, Philips Research
Pages: pp. 20-22
Signal processing as a traditional discipline offers powerful and well-studied tools for analyzing spatial and temporal data. Lately there's been great interest in the life sciences and healthcare communities to process, store, and analyze continuous signals from a variety of sources. Examples include modalities in imaging diagnostics (ultrasound, x-ray, computerized tomography, magnetic resonance imaging, and functional MRI), continuous physiological monitoring, audio and video monitoring, and high throughput measurements of the processes at a molecular level.
Each modality presents its own problems, and combined, analysis of all this data can enable fast discoveries in genomics, biology, and the medical field. This special issue has a wonderful blend of articles that explore the utility of multimedia signal processing in life sciences as well as in healthcare applications.
On the life sciences side, at the molecular level, microarray data analysis is currently a hot topic in functional genomics and systems biology. The measurement of the activity of thousands of genes with only a few microarray samples makes it a feature-rich and case-poor type of problem and requires powerful computational tools. In "Learning Microarray Gene Expression Data by Hybrid Discriminant Analysis," Lu et al. have developed a new computational method of dimension reduction to classify microarray gene expression data. They present a method that combines the strengths of principal component analysis and linear discriminant analysis for learning microarray gene expression data.
Also in life sciences, to get a complete picture of the genotype–phenotype relationship in the context of the nervous system it's important to quantify animal behavior. Since high-throughput experimental set ups increasingly require automated acquisition and analysis of behavioral data, multimedia systems are becoming a vital part of the behavioral neuroscientist's tool kit. In "Characterizing Animal Behavior through Audio and Video Signal Processing," Valente et al. explore the characterization of animal behavior through the use of audio and video signal processing. This type of objective description is essential for properly interpreting results and ensuring reproducibility of experiments across laboratories.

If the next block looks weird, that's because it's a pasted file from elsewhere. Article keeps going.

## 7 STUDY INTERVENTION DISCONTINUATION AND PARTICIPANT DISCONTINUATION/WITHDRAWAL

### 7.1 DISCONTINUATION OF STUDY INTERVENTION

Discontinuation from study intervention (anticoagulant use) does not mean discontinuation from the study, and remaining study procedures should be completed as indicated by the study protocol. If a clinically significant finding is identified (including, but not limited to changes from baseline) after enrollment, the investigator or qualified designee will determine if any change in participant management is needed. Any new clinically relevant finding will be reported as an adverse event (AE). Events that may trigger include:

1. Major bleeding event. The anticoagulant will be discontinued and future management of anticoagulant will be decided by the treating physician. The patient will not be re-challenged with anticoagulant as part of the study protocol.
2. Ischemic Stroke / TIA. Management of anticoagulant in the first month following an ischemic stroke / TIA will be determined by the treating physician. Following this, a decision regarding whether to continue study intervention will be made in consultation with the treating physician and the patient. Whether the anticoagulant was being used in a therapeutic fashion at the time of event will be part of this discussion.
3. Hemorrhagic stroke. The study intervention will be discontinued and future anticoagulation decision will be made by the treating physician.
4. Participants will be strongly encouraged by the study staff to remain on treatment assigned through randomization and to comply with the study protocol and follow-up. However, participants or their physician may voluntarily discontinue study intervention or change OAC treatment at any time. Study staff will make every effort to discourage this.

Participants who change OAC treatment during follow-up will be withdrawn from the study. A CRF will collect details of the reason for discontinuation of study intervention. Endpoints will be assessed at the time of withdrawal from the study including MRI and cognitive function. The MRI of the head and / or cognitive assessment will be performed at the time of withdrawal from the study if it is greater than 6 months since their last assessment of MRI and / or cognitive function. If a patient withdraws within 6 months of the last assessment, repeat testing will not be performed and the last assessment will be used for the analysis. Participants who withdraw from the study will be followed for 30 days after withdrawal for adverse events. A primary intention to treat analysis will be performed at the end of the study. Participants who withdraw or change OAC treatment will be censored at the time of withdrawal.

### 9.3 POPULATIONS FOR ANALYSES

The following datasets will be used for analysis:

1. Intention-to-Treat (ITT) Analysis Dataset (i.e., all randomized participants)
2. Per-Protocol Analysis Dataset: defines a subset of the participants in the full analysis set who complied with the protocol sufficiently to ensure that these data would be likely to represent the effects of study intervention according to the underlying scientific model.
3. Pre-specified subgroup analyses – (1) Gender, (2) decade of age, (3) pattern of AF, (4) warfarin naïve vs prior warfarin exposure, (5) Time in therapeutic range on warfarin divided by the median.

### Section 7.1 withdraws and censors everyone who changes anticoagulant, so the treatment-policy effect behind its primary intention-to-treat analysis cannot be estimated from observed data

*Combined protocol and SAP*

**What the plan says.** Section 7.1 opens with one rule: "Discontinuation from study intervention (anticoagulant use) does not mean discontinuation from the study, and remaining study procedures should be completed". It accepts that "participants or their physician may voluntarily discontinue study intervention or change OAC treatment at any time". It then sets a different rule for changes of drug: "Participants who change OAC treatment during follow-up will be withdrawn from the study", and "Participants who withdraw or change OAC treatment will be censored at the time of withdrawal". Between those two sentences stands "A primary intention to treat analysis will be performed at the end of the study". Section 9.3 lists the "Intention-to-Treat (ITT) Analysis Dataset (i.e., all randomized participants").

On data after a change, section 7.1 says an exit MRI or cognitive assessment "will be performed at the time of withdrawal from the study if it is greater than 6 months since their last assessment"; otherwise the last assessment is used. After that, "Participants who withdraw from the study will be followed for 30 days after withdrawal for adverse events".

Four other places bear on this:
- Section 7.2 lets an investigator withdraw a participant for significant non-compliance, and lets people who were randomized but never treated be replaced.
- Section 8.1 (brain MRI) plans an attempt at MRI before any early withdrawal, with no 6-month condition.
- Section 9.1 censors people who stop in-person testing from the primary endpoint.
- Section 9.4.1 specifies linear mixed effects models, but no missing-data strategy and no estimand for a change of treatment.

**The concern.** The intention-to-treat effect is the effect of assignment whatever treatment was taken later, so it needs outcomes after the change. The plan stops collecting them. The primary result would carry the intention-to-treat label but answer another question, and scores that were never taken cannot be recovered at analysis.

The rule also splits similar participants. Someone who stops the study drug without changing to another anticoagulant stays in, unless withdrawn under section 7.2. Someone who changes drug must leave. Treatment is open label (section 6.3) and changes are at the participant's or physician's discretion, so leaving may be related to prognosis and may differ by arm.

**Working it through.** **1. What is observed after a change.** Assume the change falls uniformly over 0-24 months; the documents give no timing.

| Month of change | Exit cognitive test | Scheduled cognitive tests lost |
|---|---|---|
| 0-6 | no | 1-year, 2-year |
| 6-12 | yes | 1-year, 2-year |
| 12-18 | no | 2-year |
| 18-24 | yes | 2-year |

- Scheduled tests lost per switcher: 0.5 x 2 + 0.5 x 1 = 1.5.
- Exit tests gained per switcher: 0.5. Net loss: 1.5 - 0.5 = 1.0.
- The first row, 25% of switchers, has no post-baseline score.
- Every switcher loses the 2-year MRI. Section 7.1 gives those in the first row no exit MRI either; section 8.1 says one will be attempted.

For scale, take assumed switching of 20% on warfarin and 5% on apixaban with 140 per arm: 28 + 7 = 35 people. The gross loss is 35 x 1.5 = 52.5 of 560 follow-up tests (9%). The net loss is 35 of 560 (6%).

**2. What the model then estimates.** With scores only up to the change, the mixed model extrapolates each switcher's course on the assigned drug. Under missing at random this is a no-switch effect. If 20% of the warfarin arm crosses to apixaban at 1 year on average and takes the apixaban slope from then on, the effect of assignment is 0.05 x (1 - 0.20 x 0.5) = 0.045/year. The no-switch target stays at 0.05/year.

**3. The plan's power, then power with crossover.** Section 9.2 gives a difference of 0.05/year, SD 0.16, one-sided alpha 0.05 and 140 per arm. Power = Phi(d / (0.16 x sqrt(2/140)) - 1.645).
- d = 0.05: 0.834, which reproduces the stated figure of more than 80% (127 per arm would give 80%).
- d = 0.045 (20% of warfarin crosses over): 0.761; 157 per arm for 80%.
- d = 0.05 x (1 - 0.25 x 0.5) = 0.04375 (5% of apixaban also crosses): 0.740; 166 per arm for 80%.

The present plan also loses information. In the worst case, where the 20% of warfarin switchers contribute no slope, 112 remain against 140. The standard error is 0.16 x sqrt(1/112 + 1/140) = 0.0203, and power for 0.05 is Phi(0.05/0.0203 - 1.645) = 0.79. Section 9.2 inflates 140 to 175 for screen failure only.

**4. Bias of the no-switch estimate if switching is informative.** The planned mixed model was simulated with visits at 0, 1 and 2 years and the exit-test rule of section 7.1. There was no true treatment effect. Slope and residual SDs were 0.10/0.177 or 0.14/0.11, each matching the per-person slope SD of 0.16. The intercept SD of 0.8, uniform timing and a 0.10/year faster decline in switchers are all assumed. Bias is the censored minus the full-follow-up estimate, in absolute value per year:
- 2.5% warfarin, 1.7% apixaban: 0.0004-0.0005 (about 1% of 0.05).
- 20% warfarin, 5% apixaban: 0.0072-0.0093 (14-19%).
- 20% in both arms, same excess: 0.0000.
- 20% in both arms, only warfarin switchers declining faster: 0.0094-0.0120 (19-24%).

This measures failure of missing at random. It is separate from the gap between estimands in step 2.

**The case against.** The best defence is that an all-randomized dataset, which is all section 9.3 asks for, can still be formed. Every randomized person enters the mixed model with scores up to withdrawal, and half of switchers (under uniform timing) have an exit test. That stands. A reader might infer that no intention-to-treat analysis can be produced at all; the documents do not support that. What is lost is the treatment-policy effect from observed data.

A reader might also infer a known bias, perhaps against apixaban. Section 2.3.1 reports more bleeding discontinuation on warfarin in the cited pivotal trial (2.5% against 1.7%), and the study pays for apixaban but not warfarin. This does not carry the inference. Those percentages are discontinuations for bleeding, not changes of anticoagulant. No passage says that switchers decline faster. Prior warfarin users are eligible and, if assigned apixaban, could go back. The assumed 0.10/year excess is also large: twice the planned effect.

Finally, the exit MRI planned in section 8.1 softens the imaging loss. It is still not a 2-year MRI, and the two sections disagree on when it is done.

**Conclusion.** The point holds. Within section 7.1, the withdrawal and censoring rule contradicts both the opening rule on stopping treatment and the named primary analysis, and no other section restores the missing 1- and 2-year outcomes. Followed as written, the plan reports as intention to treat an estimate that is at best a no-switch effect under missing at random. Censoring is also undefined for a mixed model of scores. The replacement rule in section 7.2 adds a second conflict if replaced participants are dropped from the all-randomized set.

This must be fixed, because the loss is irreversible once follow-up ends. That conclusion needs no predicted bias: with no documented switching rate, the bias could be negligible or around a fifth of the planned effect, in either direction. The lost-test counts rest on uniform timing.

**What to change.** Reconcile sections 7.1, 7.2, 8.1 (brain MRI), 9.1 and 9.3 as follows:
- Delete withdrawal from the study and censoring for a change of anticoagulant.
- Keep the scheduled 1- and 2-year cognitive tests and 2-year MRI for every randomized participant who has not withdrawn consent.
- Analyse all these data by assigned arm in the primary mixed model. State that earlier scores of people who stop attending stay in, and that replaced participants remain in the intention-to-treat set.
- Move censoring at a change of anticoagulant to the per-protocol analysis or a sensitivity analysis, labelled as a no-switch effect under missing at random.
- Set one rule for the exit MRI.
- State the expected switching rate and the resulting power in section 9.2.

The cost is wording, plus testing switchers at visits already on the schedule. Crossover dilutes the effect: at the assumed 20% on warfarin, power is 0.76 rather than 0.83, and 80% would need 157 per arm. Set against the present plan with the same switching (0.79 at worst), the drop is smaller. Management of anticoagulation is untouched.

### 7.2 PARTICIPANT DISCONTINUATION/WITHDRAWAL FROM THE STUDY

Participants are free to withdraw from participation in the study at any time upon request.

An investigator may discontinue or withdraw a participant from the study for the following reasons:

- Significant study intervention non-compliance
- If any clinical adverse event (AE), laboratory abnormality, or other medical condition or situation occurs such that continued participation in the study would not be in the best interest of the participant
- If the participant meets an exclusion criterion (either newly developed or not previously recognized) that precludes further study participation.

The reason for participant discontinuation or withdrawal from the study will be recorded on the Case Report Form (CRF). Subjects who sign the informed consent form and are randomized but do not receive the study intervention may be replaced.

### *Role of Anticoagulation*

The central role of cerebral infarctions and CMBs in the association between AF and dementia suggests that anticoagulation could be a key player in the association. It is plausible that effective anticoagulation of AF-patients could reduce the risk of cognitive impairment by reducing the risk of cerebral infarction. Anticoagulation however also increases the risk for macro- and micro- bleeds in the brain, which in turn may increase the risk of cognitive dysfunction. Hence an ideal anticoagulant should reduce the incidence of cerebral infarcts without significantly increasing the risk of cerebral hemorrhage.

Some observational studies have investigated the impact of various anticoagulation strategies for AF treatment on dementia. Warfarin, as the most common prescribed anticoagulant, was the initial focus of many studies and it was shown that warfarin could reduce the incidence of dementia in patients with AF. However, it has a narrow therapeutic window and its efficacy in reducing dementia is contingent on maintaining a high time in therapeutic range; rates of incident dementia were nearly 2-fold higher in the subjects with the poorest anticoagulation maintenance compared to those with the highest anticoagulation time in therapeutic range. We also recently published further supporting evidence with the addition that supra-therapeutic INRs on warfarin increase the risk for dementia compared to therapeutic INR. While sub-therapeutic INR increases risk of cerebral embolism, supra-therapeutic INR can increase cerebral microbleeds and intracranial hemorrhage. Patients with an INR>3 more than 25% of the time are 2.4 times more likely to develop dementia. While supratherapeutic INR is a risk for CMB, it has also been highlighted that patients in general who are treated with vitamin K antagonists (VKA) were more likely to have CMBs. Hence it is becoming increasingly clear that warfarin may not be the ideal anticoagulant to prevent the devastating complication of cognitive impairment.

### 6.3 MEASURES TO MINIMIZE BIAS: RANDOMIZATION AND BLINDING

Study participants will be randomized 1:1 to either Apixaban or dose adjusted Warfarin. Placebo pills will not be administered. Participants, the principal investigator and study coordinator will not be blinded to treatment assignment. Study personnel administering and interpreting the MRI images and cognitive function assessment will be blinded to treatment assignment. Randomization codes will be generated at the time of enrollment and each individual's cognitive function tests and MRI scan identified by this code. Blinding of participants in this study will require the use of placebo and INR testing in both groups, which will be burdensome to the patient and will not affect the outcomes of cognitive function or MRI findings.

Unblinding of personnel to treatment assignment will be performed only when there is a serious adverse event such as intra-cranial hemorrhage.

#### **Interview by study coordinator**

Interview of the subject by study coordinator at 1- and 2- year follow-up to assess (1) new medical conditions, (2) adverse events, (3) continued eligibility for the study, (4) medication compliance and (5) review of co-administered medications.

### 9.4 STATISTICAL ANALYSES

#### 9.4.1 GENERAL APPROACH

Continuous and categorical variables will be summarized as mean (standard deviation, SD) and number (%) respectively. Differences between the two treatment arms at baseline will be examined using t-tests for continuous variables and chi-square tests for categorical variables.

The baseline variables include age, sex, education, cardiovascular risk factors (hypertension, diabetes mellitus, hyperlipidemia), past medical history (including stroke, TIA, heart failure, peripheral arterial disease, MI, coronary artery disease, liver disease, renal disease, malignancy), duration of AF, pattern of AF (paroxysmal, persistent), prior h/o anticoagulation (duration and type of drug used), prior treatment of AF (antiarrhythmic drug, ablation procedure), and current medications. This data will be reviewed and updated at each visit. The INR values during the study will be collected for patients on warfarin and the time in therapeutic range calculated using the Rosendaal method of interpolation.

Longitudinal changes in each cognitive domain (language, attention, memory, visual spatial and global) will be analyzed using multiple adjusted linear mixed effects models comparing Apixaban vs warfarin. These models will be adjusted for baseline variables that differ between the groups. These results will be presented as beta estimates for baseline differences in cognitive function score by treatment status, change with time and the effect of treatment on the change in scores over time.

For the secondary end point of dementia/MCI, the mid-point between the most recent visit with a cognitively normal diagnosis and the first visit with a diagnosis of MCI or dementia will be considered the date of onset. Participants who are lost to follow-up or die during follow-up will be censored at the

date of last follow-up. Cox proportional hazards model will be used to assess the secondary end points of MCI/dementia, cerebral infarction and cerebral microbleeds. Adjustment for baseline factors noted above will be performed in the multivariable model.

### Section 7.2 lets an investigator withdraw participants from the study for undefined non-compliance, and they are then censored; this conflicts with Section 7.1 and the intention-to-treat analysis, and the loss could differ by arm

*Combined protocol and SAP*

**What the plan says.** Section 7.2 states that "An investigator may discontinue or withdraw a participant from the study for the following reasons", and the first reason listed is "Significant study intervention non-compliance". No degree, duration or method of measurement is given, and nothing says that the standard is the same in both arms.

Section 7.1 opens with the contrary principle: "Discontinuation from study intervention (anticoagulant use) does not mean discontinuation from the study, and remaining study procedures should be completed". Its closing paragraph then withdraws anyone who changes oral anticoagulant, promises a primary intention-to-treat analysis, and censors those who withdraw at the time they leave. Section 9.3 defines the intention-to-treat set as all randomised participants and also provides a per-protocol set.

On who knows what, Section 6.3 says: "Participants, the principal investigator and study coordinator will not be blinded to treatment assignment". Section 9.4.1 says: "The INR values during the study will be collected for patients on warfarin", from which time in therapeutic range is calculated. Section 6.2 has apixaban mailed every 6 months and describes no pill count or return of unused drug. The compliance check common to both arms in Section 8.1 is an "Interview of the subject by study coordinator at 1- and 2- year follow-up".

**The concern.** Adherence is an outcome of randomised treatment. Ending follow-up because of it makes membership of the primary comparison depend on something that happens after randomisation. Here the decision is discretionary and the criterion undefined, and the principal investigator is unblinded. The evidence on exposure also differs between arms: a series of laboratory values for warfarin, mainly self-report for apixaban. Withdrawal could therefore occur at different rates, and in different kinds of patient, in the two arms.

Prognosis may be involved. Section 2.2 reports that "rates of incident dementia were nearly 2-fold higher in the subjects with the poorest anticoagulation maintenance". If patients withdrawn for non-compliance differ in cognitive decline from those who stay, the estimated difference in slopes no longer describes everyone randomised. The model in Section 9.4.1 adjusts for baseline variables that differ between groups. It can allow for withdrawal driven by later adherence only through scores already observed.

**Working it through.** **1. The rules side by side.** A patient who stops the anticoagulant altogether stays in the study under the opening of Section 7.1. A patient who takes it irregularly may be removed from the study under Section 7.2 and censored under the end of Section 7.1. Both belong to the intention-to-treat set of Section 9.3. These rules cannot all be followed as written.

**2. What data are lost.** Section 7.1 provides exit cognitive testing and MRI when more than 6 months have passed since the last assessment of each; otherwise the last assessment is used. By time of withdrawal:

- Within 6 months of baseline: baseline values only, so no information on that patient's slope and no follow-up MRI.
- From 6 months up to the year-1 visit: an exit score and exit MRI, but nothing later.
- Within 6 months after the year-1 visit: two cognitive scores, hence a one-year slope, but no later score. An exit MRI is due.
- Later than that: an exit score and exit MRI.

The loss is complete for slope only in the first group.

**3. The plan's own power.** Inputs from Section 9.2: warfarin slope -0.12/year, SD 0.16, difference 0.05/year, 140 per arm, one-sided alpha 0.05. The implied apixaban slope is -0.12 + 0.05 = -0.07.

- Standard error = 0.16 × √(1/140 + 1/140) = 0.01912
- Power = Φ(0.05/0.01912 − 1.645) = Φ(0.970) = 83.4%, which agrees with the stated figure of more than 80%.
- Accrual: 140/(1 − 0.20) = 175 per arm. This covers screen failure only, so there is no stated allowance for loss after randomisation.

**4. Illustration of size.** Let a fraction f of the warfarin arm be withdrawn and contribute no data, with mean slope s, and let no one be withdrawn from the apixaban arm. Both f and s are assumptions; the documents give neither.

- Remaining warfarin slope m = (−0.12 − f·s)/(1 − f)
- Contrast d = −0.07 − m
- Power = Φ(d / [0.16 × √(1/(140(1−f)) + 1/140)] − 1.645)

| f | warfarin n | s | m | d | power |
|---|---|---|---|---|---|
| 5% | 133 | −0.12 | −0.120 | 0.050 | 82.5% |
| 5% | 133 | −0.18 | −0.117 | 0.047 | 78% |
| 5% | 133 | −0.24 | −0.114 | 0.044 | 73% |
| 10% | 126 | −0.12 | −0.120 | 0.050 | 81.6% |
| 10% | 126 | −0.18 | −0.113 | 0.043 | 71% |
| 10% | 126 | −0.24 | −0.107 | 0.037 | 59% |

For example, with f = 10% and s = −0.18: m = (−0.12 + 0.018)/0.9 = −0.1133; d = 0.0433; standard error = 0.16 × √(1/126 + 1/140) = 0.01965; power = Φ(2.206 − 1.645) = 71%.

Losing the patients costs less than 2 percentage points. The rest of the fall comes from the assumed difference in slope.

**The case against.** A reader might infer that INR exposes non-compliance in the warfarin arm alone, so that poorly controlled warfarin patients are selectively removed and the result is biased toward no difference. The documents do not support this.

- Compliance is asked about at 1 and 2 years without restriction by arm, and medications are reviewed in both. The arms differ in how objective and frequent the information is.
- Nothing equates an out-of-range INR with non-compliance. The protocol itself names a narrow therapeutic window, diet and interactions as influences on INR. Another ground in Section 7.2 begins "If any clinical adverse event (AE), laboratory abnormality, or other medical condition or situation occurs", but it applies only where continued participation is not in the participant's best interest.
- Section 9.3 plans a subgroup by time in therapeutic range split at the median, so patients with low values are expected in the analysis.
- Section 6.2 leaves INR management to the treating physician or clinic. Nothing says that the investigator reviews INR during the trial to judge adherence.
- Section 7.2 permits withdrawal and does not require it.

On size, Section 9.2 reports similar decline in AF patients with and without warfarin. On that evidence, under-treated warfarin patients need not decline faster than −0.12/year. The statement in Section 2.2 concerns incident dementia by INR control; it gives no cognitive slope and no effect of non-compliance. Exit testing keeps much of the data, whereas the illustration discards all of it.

The availability of multimedia processing has been precipitated in imaging applications in the clinical setting. In "Positioning Tasks in Multimodal Computer-Navigated Surgery," Brell et al. introduce positioning tasks in multimodal computer-navigated surgery as an approach for communicating information to a surgeon during an interventional procedure using digitally augmented visuals and haptics.
The novel aspect of this work is the manner in which the haptic communication channel is used in addition to the surgical tool while superimposing preoperative computed tomography and medical resonance imaging data. An optical tracking system monitors the position of the surgical tool and the surgeon's hand, relative to the patient's anatomy and relative to the preoperative plan. Tactile feedback is then provided to the surgeon (via a set of haptic actuators arranged on the back of the surgeon's hand/fingers), which direct hand motions that will correctly execute the surgical plan.
At a higher abstract level, there's a strong need to apply known multimedia modeling techniques to the field of biology and medicine. In "Knowledge Extraction for High-Throughput Biological Imaging," Ahmed et al. introduce a multilayered architecture and spatiotemporal model for the analysis of biological images. They apply their spatiotemporal modeling-based knowledge extraction for high throughput biological imaging. The model the authors proposenot only extracts low-level features from biological images but also the high-level information such as biological events from image sequences.
In summary, I'm happy to present this nice array of articles as one of the first introductions to what's possible at the confluence of multimedia signal processing and problem areas of the life sciences and healthcare. Through this research, maybe one day we can change the way we make new discoveries in life sciences, particularly where we need analysis and integration of large amounts of multimedia data. In healthcare, by leveraging diagnostics, we can foresee a new workflow that brings predictive and personalized medicine closer to reality.